Harold "Gus" Frank, Forest County Potawatomi Community Chairman and 2012 White House "Champion of Change". Photo from Potawatomi Traveling Times
Solar panels on the rooftop of the Forest County Potawatomi Tribe's administration building in Milwaukee, Wisconsin. Photo from NREL 20107
Change doesn’t happen on its own. It’s led by dedicated and passionate people who are committed to empowering Indian Country to energize future generations. Leading the Charge is a regular Office of Indian Energy newsletter feature spotlighting the movers and shakers in energy development on tribal lands.
Name: Harold “Gus” Frank
Tribe: Forest County Potawatomi (FCP) Community
Title/Role: Chairman and 2012 White House “Champion of Change”
Areas of expertise: Patience
Current projects: The Tribe is undertaking a number of energy projects to help meet its goal of energy independence using only sustainable, carbon-free, or carbon-neutral resources. It has completed the request for proposal (RFP) process for a 2-MW biogas facility on fee lands in Milwaukee, Wisconsin. It is also exploring potential biomass, biogas, solar, and wind projects on or near its reservation. In addition, the Tribe continuously investigates and implements energy efficiency measures.
Two of its biggest energy projects, which are being conducted with DOE’s assistance, are energy efficiency retrofits at Wundar Hall, a historic property on the Tribe’s trust lands in Milwaukee, and an energy efficiency feasibility study at the Potawatomi Carter Casino and Hotel. The Tribe continues to track its progress toward energy goals by conducting quarterly audits that demonstrate its diminishing carbon footprint.
How did you become involved in tribal energy? The Tribe’s culture and traditions establish a duty to help protect and enhance environmental resources, both on reservations and throughout the world. Tribal energy projects, particularly renewable energy and energy efficiency projects, are an obvious and effective way to meet that duty.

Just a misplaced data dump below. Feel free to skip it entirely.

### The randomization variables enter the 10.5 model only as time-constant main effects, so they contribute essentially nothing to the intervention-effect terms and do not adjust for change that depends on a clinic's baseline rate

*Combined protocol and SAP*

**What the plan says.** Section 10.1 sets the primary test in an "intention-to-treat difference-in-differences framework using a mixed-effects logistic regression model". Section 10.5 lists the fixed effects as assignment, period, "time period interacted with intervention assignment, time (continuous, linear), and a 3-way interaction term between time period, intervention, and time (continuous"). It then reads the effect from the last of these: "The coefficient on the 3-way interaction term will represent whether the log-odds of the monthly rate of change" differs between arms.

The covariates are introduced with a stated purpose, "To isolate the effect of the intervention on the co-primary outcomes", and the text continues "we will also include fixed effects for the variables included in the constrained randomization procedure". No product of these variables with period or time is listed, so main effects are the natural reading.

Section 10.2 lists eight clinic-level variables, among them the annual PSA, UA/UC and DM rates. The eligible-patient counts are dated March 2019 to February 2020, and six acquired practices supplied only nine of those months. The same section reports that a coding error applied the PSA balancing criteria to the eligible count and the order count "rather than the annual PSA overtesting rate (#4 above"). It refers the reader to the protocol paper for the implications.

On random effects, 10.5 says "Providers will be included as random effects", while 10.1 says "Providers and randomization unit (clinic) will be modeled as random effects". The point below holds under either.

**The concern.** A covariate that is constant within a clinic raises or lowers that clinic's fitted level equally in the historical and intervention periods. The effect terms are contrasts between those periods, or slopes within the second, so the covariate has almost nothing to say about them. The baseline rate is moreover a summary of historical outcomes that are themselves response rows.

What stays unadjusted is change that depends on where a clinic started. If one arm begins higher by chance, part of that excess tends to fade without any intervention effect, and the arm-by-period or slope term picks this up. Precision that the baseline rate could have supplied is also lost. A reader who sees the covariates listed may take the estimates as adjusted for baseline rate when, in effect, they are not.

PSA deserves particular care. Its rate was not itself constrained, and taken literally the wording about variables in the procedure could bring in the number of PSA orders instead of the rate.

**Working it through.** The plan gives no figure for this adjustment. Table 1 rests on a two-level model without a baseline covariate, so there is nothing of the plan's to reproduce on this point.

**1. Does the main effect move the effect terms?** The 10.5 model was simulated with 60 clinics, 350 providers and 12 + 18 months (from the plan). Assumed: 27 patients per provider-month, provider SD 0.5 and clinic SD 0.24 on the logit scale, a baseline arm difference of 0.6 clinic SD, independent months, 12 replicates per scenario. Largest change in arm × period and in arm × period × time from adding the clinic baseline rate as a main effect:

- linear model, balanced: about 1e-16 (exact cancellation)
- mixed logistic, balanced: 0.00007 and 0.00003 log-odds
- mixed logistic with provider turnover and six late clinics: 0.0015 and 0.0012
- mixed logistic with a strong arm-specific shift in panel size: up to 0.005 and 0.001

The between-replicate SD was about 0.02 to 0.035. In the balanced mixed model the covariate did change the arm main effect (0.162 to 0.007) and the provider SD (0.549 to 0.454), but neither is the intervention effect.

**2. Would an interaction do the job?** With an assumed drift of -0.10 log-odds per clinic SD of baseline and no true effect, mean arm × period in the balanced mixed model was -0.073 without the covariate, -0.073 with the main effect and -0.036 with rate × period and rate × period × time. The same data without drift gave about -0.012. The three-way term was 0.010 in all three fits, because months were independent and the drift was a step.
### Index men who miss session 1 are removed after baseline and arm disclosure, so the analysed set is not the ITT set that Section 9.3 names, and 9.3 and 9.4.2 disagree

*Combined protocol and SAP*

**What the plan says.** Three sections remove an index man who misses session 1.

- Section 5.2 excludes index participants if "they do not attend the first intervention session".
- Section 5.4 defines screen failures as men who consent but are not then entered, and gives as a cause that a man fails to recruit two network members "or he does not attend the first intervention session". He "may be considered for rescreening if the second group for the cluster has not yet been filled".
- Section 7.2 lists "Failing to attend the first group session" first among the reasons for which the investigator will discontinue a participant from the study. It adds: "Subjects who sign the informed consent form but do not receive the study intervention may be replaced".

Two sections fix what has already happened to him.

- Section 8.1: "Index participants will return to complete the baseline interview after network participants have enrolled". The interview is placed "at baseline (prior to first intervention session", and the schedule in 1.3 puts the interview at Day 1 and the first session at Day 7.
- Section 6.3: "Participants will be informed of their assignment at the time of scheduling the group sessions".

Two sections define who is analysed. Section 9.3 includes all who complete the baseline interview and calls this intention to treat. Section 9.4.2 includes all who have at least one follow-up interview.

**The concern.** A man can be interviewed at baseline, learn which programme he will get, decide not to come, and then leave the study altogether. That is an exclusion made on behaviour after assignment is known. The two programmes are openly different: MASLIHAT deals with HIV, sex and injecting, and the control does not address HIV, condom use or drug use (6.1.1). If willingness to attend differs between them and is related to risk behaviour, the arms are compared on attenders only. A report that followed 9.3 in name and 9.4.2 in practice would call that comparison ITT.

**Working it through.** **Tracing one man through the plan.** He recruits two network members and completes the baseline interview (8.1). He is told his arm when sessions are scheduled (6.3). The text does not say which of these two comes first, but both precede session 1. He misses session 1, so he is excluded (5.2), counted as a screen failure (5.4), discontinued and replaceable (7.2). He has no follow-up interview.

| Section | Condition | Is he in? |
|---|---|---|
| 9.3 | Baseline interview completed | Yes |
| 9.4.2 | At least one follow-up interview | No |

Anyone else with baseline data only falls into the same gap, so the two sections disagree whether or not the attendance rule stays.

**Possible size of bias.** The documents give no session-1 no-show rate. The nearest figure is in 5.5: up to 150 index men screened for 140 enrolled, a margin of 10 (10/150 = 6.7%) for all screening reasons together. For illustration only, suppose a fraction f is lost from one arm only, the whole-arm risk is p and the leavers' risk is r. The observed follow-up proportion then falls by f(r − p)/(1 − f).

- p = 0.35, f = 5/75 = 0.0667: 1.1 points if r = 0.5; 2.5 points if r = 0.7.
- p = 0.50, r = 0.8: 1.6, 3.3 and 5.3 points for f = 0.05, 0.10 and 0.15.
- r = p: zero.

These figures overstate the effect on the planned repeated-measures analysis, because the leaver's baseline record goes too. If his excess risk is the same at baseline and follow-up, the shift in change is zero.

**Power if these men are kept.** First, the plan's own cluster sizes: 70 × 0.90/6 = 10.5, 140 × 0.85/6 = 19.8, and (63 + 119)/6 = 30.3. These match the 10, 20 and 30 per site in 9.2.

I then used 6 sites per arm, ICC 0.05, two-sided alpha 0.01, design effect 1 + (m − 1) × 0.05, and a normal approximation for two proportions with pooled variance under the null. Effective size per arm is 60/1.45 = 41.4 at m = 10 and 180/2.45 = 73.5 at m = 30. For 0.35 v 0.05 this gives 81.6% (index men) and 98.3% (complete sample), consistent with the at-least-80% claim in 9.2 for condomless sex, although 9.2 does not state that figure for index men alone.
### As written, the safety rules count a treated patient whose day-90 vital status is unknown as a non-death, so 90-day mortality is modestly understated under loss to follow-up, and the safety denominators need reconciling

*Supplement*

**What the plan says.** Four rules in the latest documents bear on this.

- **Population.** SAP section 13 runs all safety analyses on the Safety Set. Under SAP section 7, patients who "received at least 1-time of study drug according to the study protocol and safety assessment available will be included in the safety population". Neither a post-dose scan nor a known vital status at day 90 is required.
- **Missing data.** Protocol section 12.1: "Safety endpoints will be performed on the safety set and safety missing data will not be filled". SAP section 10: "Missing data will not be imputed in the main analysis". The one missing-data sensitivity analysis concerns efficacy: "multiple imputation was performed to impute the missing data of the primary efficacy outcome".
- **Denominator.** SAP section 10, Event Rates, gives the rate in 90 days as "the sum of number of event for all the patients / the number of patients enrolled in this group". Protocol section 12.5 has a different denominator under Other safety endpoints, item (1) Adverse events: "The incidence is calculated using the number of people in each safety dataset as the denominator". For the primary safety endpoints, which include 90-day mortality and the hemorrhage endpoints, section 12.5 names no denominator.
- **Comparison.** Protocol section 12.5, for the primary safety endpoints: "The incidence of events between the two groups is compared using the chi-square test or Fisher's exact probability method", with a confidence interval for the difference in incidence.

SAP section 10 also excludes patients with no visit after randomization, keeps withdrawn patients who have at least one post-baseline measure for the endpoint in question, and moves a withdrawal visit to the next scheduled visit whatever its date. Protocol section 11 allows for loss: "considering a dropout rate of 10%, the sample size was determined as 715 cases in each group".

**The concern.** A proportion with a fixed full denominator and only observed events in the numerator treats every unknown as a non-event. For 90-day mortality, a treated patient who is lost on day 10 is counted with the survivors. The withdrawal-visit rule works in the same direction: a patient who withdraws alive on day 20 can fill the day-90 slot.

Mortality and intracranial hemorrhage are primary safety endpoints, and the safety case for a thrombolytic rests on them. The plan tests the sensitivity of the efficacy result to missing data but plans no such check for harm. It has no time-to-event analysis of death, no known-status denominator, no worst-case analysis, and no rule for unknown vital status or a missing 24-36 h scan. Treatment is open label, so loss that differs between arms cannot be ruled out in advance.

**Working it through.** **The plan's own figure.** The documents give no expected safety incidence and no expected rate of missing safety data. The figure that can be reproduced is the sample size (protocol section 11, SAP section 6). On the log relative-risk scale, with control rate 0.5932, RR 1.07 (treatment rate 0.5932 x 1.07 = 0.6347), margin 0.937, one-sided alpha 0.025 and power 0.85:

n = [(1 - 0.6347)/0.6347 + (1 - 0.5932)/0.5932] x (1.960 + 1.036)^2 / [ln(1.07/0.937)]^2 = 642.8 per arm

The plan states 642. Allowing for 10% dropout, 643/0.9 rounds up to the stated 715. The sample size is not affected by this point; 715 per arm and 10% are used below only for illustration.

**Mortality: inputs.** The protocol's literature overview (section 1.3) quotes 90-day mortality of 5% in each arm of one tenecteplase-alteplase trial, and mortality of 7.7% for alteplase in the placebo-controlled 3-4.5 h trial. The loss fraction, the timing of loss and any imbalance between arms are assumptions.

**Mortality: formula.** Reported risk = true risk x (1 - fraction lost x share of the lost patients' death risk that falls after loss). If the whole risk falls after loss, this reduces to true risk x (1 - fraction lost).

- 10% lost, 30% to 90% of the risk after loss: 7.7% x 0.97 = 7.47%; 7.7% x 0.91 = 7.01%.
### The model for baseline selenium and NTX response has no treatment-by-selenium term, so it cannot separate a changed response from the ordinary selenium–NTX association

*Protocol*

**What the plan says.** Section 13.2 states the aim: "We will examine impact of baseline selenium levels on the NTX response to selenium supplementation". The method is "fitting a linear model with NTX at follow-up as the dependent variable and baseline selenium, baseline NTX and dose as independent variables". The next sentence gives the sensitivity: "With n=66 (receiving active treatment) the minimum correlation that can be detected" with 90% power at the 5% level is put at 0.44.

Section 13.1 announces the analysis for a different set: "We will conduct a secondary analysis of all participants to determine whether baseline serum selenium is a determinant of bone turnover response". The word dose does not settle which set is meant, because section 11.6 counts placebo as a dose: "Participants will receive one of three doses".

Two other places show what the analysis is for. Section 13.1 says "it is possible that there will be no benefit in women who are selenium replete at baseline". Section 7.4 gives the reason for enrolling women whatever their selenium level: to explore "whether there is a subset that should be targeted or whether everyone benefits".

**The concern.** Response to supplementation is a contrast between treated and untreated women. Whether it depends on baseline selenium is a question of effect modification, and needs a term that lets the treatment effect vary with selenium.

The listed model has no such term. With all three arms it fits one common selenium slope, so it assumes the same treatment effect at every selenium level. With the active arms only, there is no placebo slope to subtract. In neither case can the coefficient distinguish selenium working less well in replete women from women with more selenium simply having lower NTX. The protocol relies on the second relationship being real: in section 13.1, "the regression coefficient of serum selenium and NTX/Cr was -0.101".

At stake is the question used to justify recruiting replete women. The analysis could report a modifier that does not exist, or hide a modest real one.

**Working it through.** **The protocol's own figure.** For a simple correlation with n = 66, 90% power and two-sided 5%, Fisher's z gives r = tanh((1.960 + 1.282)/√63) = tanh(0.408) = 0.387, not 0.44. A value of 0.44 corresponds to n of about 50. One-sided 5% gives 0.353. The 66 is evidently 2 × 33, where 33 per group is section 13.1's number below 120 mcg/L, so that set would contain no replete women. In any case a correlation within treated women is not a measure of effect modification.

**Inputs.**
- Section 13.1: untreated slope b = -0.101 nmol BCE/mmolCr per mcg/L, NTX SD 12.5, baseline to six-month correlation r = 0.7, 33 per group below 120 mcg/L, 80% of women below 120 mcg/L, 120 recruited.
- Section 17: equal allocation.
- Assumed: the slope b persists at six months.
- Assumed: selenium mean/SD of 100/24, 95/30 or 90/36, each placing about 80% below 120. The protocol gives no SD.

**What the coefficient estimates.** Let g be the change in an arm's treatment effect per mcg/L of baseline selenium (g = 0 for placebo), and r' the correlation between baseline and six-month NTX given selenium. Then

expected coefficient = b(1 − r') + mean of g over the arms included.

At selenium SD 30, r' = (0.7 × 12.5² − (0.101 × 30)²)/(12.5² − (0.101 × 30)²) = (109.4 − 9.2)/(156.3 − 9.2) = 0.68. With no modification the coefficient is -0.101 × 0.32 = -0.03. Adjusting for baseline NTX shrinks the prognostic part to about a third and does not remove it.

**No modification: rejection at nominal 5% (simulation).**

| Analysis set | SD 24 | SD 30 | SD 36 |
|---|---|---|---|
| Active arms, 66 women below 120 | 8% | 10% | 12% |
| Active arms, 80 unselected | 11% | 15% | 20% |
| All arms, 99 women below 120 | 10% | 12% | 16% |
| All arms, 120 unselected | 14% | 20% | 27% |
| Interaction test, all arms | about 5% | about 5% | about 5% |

What are the greatest opportunities for Indian Country? Many Tribes, including the FCP Community, have land holdings and natural resources (e.g., sun, wind, timber) necessary for renewable energy projects. However, more funding and training are necessary for Tribes to fully recognize these opportunities. Also, for Tribes that don’t have a significant land or resource base, energy efficiency upgrades at tribal buildings (especially casinos) can provide them with a great opportunity to save money and reduce their carbon footprint.
What are the biggest challenges? Not surprising to anyone, funding and project economics are some of the biggest challenges. Learning how to “speak DOE” has been a challenge. Also, due to the nature of the FCP Community’s land holdings, with trust and fee lands scattered in Forest County and Milwaukee County, it can be a challenge to ensure that everyone understands the nature and extent of the Tribe’s projects and how they relate to its energy and environmental goals.
What is the best part of your job? Knowing that the tough decisions we are making today will help the environment and future generations of our tribal members.
What is your vision of the future? Tribes taking steps to produce sufficient clean power to meet all of their members’ needs, with Tribes sharing knowledge to help other Tribes become energy independent.
Favorite quote: One of our elders said, “Let us share our natural resources for the good of our People. Let us work for clean air and water and pray for the courage to stand up to those who would abuse our Mother Earth.”
The FCP Community was one of the Tribes selected to receive technical assistance through the Office of Indian Energy's 2012 Strategic Technical Assistance Response Team Program.